There's an opening sequence in one of my favourite all-time sitcoms, very Bergmanesque, where the Grim Reaper is playing chess with a mortal.

The mortal moves a piece and declares "checkmate". The Reaper stands up, surveys the board and, in a booming voice, says "Hmmm - Bollocks to this," knocks all the pieces over and raises his scythe...

As it was the 1980s and only just post-watershed, you don't actually see any soul reaping but the phrase stuck in my mind. I revisited that scene in my head many times last Saturday during my tribulations on the Glorious Gravel South Downs Dirt Sportive - about every time the gradient increased above the ambient temperature.

It all started relatively calmly - I haven't done an actual sportive for quite a while, global pandemic and national lockdowns and whatnot, but the start venue was all too familiar to me from previous outings.

The last time I'd been to Plumpton Racecourse was a slightly unpleasant affair, having a giant cotton bud shoved into my facial orifices when I got a Covid test last December. That was thankfully negative, and I felt much less negative about the day's ride.

Back when Evans Cycles ran their RideIt events, I'd been over some of the course up the Downs and beyond, so I had a fair idea of what lay ahead. I had no illusions that it was going to be anything but uncomfortable for me. Rather than take my gravel bike, I decided to hop on my rigid-forked MTB, a popular choice amongst the other participants.

The Surly Karate Monkey gets the nod for today's parcours.
The Surly Karate Monkey gets the nod for today's parcours.

There were also many full-suspension and hardtail mountain bikes, a few cyclo-crossers, and a cornucopia of exotic gravel-specific steeds. The makers' names I saw overtaking me in the first five miles were like a fashion parade of boutique brands with the odd high-end 'High Street' marque for good measure.

The Ribble CGR, Canyon Grail, Specialized Diverge, and Genesis CdF featured heavily, but there were some fine examples from Bombtrack, Singular, Shand, Surly, OPEN, Cube, and Stanton. That sort of brought home the popularity of this kind of riding to me. There was even some crafty soul on an eBike - made me jealous every time I thought about it over the six hours I was out.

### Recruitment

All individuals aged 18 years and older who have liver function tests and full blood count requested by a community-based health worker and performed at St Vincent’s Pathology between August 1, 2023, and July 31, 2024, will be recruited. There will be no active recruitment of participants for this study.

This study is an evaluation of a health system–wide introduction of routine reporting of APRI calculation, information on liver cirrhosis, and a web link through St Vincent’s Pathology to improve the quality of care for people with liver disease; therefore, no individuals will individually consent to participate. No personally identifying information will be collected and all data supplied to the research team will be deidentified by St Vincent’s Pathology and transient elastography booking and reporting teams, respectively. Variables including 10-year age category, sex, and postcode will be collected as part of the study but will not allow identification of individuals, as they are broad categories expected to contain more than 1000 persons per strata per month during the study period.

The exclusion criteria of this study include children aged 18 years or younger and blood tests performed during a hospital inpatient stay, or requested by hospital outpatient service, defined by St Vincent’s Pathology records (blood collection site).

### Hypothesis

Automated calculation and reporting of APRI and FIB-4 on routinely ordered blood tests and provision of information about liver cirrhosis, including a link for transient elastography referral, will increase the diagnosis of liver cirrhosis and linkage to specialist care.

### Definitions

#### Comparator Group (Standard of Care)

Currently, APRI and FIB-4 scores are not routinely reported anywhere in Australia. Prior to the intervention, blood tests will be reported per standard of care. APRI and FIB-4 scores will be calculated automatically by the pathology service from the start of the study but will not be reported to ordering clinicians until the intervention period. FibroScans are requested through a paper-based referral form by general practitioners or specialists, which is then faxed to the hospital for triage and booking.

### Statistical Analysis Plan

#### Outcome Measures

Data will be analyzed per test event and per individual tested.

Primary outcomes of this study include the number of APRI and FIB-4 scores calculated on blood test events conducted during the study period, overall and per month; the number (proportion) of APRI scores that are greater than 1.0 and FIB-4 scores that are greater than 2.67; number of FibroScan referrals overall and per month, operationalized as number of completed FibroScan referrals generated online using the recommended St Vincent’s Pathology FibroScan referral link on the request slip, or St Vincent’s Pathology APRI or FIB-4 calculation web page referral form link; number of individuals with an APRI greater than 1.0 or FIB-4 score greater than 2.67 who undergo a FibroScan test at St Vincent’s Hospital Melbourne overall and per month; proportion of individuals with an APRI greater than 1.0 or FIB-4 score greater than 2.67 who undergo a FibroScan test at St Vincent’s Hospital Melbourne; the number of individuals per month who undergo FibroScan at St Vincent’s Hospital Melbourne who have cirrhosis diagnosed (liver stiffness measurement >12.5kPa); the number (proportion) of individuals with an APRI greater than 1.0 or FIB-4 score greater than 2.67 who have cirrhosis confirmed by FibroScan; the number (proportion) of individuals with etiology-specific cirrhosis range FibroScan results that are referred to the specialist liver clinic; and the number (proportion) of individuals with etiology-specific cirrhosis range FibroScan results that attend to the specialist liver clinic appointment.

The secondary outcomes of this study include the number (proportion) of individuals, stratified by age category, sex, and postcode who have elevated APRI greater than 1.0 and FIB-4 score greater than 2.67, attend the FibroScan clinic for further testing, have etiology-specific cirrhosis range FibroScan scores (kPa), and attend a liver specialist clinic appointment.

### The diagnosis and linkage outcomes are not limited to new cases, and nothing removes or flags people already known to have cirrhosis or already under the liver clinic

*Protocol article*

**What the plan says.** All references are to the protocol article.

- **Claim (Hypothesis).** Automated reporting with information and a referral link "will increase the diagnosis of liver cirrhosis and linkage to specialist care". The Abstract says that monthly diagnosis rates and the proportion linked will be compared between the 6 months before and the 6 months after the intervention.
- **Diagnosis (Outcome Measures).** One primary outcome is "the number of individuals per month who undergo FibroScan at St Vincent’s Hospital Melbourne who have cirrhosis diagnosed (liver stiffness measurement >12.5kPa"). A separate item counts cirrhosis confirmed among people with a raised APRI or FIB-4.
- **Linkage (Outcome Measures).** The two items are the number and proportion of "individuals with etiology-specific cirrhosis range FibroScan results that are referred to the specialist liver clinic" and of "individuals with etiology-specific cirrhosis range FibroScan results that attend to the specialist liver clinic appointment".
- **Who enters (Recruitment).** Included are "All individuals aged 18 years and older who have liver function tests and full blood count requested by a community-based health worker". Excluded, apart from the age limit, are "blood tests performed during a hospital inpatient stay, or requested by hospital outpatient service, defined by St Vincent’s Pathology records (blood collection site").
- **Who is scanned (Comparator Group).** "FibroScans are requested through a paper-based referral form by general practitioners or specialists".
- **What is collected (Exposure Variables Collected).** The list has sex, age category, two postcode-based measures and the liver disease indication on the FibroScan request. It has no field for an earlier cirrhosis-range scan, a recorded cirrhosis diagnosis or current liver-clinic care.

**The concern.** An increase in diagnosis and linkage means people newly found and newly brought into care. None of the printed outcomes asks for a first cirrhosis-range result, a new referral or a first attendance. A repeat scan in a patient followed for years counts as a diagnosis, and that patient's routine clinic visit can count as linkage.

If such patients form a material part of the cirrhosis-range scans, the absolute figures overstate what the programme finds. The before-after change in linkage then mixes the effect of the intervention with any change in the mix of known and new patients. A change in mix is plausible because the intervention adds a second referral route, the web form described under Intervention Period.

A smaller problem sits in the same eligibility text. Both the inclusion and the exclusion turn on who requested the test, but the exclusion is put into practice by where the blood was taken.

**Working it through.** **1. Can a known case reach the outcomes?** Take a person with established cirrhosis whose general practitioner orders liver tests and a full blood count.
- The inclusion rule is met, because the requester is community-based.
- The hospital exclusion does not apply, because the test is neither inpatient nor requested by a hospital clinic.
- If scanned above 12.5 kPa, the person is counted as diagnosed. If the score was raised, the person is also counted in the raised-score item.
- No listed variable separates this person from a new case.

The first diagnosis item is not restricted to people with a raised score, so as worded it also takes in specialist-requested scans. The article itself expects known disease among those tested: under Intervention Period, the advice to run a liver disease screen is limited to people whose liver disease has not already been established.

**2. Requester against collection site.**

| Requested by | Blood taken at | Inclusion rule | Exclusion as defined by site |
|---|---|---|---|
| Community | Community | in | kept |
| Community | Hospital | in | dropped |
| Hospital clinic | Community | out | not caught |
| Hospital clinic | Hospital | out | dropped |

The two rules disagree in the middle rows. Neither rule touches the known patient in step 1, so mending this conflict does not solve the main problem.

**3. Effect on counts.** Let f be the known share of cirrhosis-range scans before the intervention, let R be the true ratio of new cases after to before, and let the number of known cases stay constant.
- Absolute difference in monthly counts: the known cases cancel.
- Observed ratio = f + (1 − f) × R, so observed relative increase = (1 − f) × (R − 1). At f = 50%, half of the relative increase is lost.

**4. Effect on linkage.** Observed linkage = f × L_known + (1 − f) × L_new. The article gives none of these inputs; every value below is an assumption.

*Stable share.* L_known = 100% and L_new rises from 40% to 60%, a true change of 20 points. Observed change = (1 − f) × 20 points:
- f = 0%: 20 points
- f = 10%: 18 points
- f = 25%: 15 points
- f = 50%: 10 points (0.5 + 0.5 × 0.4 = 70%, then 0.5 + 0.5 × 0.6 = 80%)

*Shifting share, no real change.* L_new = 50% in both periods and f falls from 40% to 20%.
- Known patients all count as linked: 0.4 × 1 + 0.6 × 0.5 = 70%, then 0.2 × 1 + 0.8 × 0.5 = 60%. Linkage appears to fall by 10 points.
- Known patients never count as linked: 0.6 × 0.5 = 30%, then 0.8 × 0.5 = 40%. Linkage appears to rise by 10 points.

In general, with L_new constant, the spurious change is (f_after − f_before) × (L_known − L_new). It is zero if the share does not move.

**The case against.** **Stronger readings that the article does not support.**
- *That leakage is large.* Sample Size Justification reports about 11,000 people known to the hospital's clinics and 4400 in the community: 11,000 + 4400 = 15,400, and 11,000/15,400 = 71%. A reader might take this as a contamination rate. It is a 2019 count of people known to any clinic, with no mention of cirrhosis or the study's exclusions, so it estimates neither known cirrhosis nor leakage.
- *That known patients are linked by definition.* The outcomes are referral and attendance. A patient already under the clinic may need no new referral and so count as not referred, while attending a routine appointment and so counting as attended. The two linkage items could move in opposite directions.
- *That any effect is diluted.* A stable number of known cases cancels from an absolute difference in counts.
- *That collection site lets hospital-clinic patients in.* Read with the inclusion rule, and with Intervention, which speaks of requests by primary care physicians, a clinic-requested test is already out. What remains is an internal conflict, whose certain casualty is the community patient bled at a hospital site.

The route really began with a doozy of an ascent, up to the South Downs Way via Plumpton Bostal. As an overture to the ride in general it was something between "it can't get any worse, surely" to "this'll ease you in nicely". Every time I tell myself I'll do the Bostal, and every time I get off and push. Not a great way to start the day.

Once on top of the Downs you're quickly reminded that the escarpment is also a massive wind-break. This can be helpful or not. Turning into the wind, I channelled my 1985 Grim Reaper - "Bollocks to this".

Still, I persevered and once I'd warmed up found progress was steady if not a little slow. A winter of commuting on tarmac does not prepare you properly for your first off-road venture of any note. The sun was very warm in the lee of the Downs but otherwise, it turned the sweat on my forehead a salty frosting worthy of the rim of a Margarita glass.

The gradient percentage went up and down like the relentless song of the numerous Skylarks as I slogged towards the first feed station of the day, at approximately 15 miles. After what seemed like a windy version of the Inferno, I finally came to cross the river Ouse at Southease - officially the flattest part of the route, and the welcome sight of an extremely well-stocked watering hole, teeming with a greater variety of lunatics like me than you'll find outside of the Houses of Parliament.

Bridge over the Ouse - flattest part of the course.
Bridge over the Ouse - flattest part of the course.